According to a recent white paper by Artmotion, the U.S. cloud computing industry could potentially lose over $10 billion by 2020. They attribute this to the perception around the world that President Donald Trump has a “shaky reputation on data privacy,” even though he hasn’t been in power very long yet. For some, this casts a shadow over cloud computing in the age of Trump.
Pointing to a recent study from the Pew Research Center, 22 percent of people claim to have confidence in President Trump, a sharp drop from the 64 percent cited in the final years of Obama’s presidency. Additionally, favorability ratings toward the U.S. have fallen from 64 percent to 49 percent. Another problem is the Trump Administration has been roiled by turnover. More than a quarter of the members of the White House council that oversees the U.S.’s response to cyber-threats resigned in August.
Politics aside — and there’s still plenty of time for the Trump Administration to regain its cybersecurity footing — we are only interested in what the current perception of the U.S. has on cloud computing and the effect that may have on this industry.
U.S. cloud hosting sites
Although information is stored in the cloud for many businesses, this data is still hosted in a physical place somewhere. If customers’ trust in the United States is declining, this means that fewer people will feel secure hosting their private data in U.S.-based databases, unsure if it will be protected well.
While the cloud computing market is still expanding, estimated to be worth $383.4 billion by 2020, the United States as a leader in cloud computing is under threat, according to IDC’s most recent Worldwide Public Cloud Services Spending Guide.
While Artmotion suggested that “the US will generate more than 60 percent of total worldwide cloud revenues to 2020,” it is also the country that is expected to experience the slowest growth. Although, it’s important to consider that the growth is only slightly slower at 19.9 percent, seven of eight regions that were analyzed “are forecast to experience CAGRs greater than 20 percent over the next five years.”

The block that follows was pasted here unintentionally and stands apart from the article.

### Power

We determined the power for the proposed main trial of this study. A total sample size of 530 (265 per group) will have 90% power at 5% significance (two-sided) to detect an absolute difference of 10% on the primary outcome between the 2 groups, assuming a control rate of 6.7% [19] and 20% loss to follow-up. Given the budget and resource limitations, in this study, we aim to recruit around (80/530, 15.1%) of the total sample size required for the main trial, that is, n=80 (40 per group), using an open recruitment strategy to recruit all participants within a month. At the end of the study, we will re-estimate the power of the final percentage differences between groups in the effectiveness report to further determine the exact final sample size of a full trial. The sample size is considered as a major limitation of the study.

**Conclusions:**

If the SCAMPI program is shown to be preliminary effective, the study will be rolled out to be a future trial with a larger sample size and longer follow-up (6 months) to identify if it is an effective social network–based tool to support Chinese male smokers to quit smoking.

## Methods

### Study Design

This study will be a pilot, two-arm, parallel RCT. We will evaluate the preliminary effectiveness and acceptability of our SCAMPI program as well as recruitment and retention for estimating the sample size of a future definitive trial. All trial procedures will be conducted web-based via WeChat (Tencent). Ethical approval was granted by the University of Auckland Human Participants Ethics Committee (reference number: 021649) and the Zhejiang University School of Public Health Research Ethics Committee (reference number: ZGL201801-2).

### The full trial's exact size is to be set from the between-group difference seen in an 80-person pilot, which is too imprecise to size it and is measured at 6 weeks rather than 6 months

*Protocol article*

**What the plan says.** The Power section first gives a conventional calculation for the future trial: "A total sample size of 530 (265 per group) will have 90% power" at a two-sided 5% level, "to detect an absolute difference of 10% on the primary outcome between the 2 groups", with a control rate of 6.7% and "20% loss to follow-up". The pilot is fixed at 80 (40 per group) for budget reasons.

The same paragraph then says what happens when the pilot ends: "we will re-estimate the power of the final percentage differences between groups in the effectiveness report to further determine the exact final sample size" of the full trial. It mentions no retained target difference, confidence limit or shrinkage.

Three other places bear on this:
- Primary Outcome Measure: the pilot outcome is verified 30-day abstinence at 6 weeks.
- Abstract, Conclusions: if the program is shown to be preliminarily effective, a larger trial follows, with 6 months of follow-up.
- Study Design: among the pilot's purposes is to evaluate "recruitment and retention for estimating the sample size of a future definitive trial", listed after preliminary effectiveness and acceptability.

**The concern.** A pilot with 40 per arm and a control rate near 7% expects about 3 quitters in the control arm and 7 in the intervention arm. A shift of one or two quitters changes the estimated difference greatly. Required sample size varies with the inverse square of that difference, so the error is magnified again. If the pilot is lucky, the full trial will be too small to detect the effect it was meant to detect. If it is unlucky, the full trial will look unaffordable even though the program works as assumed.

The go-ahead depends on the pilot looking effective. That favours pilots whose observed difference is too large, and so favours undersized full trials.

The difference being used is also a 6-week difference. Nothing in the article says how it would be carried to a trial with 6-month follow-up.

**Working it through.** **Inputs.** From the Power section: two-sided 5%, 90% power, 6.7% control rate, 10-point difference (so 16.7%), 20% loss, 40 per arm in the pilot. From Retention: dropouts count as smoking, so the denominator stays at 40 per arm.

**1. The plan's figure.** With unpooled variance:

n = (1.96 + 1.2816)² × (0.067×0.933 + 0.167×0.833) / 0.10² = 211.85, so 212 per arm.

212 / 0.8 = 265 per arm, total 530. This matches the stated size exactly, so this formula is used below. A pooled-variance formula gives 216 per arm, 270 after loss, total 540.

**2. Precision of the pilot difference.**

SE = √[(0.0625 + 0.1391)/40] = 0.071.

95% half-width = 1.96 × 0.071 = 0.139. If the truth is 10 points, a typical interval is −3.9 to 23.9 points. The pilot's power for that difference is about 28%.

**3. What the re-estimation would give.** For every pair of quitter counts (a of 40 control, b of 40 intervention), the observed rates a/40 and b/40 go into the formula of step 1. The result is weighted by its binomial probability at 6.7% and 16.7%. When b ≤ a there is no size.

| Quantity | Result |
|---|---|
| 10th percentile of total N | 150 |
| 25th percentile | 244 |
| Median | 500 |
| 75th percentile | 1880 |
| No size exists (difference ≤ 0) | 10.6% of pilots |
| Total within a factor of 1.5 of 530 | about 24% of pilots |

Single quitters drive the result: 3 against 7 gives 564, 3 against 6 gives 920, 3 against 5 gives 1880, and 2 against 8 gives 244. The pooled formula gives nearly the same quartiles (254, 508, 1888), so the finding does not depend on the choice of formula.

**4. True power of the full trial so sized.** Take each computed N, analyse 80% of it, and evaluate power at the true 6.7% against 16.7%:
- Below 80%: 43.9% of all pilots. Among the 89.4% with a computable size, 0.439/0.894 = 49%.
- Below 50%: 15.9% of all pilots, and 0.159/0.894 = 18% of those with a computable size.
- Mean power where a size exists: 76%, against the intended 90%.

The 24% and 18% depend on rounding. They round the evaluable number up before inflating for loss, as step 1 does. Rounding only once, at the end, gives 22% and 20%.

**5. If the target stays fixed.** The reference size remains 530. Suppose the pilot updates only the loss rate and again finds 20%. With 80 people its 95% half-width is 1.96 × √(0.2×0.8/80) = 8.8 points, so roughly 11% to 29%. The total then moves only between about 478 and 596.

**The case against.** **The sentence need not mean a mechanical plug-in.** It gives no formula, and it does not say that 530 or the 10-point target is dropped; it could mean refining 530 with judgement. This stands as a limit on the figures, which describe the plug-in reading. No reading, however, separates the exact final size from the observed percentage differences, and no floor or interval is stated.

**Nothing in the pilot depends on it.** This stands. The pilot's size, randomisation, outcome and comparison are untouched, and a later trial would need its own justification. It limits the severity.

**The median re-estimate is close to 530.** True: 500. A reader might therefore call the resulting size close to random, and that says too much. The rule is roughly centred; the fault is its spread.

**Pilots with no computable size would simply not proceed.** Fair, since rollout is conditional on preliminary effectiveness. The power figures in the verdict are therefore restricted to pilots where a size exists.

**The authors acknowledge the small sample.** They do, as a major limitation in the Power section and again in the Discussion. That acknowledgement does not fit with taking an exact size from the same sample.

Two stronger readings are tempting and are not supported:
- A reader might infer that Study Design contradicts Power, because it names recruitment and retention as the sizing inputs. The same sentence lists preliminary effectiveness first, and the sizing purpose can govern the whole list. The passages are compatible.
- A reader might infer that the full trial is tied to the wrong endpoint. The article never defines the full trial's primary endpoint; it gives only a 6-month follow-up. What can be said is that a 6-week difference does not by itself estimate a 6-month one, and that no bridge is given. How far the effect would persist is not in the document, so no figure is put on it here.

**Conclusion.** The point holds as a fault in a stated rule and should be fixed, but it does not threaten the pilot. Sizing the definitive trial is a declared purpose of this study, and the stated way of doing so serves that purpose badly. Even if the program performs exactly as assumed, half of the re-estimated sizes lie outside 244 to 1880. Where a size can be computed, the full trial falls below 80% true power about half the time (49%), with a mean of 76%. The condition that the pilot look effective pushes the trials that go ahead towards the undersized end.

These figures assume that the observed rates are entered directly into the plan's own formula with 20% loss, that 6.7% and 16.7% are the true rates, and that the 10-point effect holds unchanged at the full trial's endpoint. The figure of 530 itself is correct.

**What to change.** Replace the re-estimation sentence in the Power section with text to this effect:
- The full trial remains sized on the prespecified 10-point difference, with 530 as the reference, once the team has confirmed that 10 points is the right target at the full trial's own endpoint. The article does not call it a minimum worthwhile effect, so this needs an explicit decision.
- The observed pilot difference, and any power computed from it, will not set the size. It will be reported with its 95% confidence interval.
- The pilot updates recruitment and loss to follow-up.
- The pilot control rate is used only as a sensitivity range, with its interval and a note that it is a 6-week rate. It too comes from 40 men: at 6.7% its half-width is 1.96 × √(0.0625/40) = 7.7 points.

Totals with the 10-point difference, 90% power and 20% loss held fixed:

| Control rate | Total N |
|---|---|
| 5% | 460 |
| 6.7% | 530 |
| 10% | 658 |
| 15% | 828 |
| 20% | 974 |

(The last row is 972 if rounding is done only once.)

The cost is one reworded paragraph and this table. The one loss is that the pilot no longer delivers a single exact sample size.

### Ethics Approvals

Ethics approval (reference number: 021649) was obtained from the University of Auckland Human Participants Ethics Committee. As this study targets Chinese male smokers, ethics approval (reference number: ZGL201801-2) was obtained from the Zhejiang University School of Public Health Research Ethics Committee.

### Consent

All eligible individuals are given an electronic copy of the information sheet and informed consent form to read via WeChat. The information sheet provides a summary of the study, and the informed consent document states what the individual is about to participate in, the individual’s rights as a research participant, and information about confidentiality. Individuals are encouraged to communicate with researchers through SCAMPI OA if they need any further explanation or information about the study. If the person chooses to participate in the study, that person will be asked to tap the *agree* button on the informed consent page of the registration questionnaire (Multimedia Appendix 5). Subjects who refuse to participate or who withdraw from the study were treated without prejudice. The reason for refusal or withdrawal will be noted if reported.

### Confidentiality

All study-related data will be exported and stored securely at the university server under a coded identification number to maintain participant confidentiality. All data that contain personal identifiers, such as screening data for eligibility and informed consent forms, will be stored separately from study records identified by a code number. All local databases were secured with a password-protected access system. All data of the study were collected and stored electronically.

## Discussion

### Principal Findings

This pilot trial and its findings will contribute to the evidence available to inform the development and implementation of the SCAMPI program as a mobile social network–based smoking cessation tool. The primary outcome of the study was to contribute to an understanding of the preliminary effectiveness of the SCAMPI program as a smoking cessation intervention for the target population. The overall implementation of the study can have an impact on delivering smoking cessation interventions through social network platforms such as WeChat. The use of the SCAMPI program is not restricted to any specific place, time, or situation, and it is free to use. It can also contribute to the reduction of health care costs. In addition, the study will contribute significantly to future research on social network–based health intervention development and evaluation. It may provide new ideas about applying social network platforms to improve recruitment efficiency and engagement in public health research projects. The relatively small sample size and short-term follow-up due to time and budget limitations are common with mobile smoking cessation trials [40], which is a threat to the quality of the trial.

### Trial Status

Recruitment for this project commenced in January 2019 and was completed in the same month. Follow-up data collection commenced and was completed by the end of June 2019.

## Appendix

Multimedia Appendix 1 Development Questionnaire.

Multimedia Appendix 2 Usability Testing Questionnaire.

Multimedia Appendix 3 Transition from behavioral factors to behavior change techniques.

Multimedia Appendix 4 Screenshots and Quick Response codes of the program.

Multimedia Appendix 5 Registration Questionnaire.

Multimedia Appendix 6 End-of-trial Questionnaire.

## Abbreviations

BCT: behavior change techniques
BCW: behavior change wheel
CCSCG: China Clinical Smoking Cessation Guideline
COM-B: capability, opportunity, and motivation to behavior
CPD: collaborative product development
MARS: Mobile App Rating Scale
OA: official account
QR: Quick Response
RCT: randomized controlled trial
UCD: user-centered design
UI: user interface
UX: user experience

For example, Western Europe’s public cloud market is anticipated to “grow at a healthy 23.2 percent CAGR over the forecast period.” European companies have been relatively slower in adopting cloud services, which could be a potential reason for their larger growth, however.
Even greater doubt?
Many cloud service providers are already fretting over the numbers given by these reports, leading to even more fear of the Trump presidency and lower confidence ratings. In fact, this research does not take any disapproval of President Trump or his administrator’s actions into account, leading companies to fear even lower growth numbers than reported.
Some of these actions that could cause even more strife in the cloud computing world are President Trump’s statements on cybersecurity as well as his “controversial executive [order that] potentially jeopardized EU-US Privacy Shield.”
The reasons cited for this executive order were to increase protections for U.S. citizens, but it also “appears to remove protections for Europeans when their data is being handled in the U.S.”
Of course, if EU citizens aren’t certain that their data is being protected in the United States, they will think twice before hosting it in an U.S. cloud computing company.
An additional privacy concern to many is the appointment of Mike Pompeo as CIA director because he has “been a vocal advocate of reinstating many of the invasive mass surveillance powers of the NSA that had been weakened in the wake of Edward Snowden’s revelations.”
In addition to wanting to increase these mass surveillance powers, he also stated that he plans to “increase U.S. security agencies’ ability to collect personal data on citizens.” Adding to the ominous tone around American security, former FBI Director James Comey stated, “there is no such thing as absolute privacy in America.”
We’ve been here before
It’s important to remember that these negative feelings towards America’s cybersecurity efforts aren’t solely related to President Trump and his administration. In fact, the United States was recently in a place of low confidence after Edward Snowden revealed many privacy concerns related to PRISM and the NSA’s mass surveillance techniques.